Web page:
History of Joan's family the history of the Northern Rivers
ON the 28th of October 2014, a lovely lady will turn 90 years old. Her name is Joan Cambridge Gibson.
She is the Great Granddaughter of Charles Jarrett and Elizabeth Jane King and Great, Great Granddaughter of Steve King and Sarah Puttock who were pioneers of Ballina.
Some history of Joan's family:
In the spring of 1842, Stephen (Steve) King and seven other men travelled overland from the Clarence River to the north-west of the Richmond River, where they were told of the "wudgie-wudgie" trees, (cedar) which were growing in abundance.
The area was so rich with timber, not just cedar, but teak, bean and sandalwood. But it was cedar they were after and this was the best cedar they could ever have hoped to find.
They returned to the Clarence and in December 1842 along with the other men and families, Steve, his wife and three children boarded the schooner "Sally" and successfully crossed the bar of the Richmond River to begin their new life. This made them the first "white people" to live in the Richmond River area.
The cedar getters' built huts for their families, the first camp being on the north arm of the river near Pelican Creek.
When the Cedar began to run out they again moved camp. The second camp was at Gundurimba, just north of the "old camp".
They said this was the best cedar in the north. (As proof of this, in 1845, 624,500 feet of cedar was exported from this area which was approximately two - thirds or the total exports from the colony for that year).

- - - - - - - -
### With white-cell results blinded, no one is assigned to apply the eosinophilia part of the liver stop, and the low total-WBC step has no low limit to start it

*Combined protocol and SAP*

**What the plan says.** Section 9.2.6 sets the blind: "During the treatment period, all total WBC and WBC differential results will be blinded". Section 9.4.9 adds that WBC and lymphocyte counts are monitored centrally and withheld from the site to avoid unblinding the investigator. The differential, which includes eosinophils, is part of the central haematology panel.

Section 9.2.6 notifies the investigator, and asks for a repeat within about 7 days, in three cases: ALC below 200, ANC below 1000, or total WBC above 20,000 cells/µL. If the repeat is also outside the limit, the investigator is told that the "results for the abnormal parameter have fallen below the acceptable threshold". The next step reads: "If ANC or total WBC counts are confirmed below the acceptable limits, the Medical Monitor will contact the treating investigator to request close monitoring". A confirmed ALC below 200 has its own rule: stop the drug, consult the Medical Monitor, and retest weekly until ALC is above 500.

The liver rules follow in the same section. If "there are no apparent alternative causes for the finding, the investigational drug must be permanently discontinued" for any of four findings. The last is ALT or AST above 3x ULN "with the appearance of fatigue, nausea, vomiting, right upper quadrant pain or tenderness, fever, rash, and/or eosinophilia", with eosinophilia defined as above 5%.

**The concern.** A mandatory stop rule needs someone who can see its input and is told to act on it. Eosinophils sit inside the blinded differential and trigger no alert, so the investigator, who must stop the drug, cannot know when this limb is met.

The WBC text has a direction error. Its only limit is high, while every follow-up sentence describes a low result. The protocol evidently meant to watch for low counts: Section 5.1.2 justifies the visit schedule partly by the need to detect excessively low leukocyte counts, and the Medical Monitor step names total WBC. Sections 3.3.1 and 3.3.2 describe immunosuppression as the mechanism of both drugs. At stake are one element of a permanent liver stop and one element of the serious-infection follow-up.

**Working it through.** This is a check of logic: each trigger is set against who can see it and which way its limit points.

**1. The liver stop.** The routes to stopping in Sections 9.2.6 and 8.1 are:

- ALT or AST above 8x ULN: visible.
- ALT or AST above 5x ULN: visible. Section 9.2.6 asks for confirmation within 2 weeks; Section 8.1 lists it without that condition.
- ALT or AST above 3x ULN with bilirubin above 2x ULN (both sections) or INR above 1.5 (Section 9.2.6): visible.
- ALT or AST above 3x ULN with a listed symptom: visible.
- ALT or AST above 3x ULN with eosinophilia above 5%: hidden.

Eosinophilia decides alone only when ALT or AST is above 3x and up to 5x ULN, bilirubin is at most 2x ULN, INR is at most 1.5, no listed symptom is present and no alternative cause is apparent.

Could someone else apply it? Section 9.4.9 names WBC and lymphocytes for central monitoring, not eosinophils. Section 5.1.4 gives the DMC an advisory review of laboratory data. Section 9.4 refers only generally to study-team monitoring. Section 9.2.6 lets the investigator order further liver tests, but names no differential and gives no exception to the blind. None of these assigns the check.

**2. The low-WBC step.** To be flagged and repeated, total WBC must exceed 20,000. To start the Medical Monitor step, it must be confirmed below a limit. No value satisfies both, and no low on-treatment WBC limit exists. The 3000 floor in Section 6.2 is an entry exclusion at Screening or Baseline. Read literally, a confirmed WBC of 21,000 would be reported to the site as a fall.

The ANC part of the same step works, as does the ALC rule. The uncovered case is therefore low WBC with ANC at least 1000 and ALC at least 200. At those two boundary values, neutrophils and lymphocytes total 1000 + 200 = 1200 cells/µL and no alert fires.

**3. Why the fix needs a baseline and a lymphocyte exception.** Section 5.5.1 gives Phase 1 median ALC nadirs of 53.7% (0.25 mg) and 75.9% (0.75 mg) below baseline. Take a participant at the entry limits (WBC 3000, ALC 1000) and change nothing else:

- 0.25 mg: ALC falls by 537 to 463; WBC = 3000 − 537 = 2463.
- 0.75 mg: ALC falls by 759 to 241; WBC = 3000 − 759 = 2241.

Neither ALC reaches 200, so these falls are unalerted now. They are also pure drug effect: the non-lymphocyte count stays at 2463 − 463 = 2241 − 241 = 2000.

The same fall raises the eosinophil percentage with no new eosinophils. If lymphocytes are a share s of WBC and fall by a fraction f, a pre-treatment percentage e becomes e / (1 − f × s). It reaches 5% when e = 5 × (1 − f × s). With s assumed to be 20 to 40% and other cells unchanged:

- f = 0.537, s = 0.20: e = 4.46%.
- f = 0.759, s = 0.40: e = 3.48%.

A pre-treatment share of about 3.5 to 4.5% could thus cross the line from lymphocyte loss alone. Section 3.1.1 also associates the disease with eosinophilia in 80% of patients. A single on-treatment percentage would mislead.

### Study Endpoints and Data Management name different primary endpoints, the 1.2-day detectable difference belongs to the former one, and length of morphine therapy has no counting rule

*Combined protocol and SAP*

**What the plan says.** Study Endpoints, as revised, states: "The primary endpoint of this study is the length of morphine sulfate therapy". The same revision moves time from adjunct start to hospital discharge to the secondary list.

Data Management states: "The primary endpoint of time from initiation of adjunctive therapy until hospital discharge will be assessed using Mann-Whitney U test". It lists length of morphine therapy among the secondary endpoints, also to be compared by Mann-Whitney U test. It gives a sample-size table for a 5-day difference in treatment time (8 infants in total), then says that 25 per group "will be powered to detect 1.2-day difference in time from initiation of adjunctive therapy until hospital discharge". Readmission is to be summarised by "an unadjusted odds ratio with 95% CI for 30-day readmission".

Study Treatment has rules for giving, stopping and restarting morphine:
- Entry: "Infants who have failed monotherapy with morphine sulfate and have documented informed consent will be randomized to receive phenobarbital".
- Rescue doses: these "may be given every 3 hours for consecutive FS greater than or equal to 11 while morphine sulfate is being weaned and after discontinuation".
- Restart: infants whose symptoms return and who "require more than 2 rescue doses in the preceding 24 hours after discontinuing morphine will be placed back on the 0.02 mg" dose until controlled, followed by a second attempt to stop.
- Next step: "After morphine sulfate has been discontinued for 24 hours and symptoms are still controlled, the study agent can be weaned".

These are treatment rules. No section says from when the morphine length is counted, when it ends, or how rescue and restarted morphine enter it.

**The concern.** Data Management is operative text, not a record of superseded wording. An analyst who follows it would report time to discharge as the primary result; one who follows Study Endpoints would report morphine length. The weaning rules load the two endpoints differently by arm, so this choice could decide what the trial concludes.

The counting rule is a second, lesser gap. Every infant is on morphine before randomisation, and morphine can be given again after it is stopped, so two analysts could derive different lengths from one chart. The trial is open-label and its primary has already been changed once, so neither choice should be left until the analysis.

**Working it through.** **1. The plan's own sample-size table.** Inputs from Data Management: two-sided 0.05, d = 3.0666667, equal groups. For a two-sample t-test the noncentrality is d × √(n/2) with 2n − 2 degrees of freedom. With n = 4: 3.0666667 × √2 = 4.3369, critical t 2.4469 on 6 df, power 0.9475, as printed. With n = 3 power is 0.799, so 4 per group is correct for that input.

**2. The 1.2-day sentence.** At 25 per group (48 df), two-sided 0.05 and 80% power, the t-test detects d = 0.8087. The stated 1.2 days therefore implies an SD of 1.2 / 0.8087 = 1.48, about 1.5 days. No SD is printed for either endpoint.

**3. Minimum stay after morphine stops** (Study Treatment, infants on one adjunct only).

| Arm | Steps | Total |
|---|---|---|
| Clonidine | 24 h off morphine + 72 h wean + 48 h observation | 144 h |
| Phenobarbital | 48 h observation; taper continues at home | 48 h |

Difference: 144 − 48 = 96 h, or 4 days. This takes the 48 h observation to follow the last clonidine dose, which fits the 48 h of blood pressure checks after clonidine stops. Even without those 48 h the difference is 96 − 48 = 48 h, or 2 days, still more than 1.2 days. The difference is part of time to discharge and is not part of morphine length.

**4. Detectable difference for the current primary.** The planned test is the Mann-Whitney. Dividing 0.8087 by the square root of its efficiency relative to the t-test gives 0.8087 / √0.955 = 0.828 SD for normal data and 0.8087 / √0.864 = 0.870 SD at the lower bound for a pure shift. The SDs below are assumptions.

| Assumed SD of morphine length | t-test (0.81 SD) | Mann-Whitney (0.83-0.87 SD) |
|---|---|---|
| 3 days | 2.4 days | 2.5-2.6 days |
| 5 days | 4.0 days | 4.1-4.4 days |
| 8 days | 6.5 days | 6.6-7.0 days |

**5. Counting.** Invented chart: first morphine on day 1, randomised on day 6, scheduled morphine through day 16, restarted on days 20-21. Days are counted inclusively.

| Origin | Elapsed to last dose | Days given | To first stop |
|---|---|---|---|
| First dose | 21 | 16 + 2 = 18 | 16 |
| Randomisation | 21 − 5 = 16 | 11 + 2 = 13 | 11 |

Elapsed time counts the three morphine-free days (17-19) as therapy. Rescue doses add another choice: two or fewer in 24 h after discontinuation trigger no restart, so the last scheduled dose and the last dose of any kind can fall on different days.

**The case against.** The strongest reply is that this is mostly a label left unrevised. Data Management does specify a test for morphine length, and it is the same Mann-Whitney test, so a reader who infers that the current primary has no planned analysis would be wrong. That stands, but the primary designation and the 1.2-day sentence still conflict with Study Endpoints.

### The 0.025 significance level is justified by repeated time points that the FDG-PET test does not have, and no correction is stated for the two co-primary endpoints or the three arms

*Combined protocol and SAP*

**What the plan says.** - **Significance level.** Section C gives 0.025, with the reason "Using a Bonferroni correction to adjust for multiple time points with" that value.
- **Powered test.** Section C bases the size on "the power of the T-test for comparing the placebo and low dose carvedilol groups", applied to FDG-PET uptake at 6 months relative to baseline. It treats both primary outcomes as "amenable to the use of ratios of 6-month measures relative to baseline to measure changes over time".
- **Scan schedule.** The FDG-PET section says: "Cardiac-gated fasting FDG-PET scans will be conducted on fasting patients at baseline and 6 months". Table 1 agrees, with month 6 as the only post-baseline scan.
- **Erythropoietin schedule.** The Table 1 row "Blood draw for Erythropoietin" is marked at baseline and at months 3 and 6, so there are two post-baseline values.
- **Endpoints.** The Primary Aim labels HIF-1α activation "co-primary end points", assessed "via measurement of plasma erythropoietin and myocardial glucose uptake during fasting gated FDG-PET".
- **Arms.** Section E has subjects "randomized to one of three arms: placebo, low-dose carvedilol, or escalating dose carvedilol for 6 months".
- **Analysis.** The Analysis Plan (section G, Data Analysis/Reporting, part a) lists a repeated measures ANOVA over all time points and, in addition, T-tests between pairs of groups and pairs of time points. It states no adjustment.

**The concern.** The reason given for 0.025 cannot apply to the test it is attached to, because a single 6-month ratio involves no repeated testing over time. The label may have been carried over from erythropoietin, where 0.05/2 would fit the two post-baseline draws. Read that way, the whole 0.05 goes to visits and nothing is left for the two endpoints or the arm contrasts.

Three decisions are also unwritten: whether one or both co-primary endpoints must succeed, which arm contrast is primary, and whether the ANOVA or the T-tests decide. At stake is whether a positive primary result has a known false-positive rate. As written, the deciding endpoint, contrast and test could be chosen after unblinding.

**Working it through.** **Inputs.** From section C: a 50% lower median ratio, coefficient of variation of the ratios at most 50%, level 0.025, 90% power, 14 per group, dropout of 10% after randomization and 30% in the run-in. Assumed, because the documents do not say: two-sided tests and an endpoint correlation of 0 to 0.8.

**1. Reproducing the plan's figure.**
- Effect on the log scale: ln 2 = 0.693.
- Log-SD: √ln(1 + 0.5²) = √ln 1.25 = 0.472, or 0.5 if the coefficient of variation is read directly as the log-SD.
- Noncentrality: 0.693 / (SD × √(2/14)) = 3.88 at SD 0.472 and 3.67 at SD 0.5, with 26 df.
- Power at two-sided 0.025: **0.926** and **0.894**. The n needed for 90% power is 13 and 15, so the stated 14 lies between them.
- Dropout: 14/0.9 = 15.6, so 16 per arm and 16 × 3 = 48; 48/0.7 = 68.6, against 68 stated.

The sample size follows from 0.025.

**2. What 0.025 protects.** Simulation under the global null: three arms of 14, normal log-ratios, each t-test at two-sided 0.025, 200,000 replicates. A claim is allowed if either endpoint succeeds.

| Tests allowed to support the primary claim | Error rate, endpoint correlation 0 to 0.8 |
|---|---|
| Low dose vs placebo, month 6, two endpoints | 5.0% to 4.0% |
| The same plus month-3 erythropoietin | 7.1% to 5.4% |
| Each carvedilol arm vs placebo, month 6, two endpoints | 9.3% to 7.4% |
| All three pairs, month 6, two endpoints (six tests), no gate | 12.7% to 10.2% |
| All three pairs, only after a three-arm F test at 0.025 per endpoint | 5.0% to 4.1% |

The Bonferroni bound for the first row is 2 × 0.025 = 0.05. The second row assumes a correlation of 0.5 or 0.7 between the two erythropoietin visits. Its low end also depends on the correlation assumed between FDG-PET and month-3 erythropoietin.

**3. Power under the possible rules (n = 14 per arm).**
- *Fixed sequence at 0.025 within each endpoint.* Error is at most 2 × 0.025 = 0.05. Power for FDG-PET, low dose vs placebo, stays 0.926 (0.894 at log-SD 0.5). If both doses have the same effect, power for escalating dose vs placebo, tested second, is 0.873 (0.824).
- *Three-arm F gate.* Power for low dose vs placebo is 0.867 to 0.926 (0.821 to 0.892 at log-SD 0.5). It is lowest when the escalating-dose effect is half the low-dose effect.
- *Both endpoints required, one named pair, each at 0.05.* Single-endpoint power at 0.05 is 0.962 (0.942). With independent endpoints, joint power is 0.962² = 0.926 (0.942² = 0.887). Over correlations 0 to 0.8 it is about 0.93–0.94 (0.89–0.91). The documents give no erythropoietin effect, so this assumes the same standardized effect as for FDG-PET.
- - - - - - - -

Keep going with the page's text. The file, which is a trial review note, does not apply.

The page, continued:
They built more huts to house their growing families. Times were good.
Steve took his bullocks to a plain near Wyrallah, which still bears his name "Steve Kings Plains". Steve only stayed there a short time, because he only had a sawyer's' licence, they were unable to have a permanent tenancy so were always on the move.
Steve and Sarah settled at Emigrant Creek, where he died on the 1st of October 1859.
Charles Jarrett was born in Sydney on the 30th August 1829. He lived in the New England and Clarence River Districts before moving to the Richmond River area in 1849.
His first job there was working in a timber yard for Billy Wright as his Agent. Charles was also engaged as "The Confidential Man" of William Yabsley Snr., a shipbuilder and ship owner. Mr. Yabsley entrusted Charles with the sole management of the collection of cargoes of timber, mainly cedar, which was shipped to Sydney. He then entered the timber trade himself and became known as the "Cedar King".
After 1861 he began to relinquish the timber industry he had helped to build and settled on the land. He devoted his time to farming and grazing animals.
Charles married Elizabeth Jane King in Lismore on the 14th of December 1852. Elizabeth is the eldest child of Stephen and Sarah King.
In 1863 they lived at Emigrant Creek, owning 40 acres on the east bank, later moving to Ballina, Crane Street and then Norton Street where it is reported he build the first two story house in Ballina. The house is still standing but many years ago the top section was removed and placed on the lot next door.
Charles was well educated as his professions verify.
He was said to be endowed with a retentive memory and took great pleasure in relating his early reminiscences of the beginnings of white settlement on the Richmond River.
He was an author of at least five books and newspaper articles on the early days of the Richmond River. Some of the titles of these were; Tales of the Richmond, published 1894-1902, The Pioneers, Old Identities, Murdering Reach and Reminiscences of the Richmond.
Charles became the fourth Mayor of Ballina, part of 1888, but was an Alderman from 1883. At the time of his death in July 1908, he was the Senior Honorary Magistrate on the Lower Richmond and a Justice of the Peace.
Joan, who is loved by all who meet her, will celebrate her 90th birthday at a luncheon with her husband of 69 years, James, daughter and son-in-law, Carolyn and Chris, grandsons Alexander, Jeremy and Nicholas, family and friends.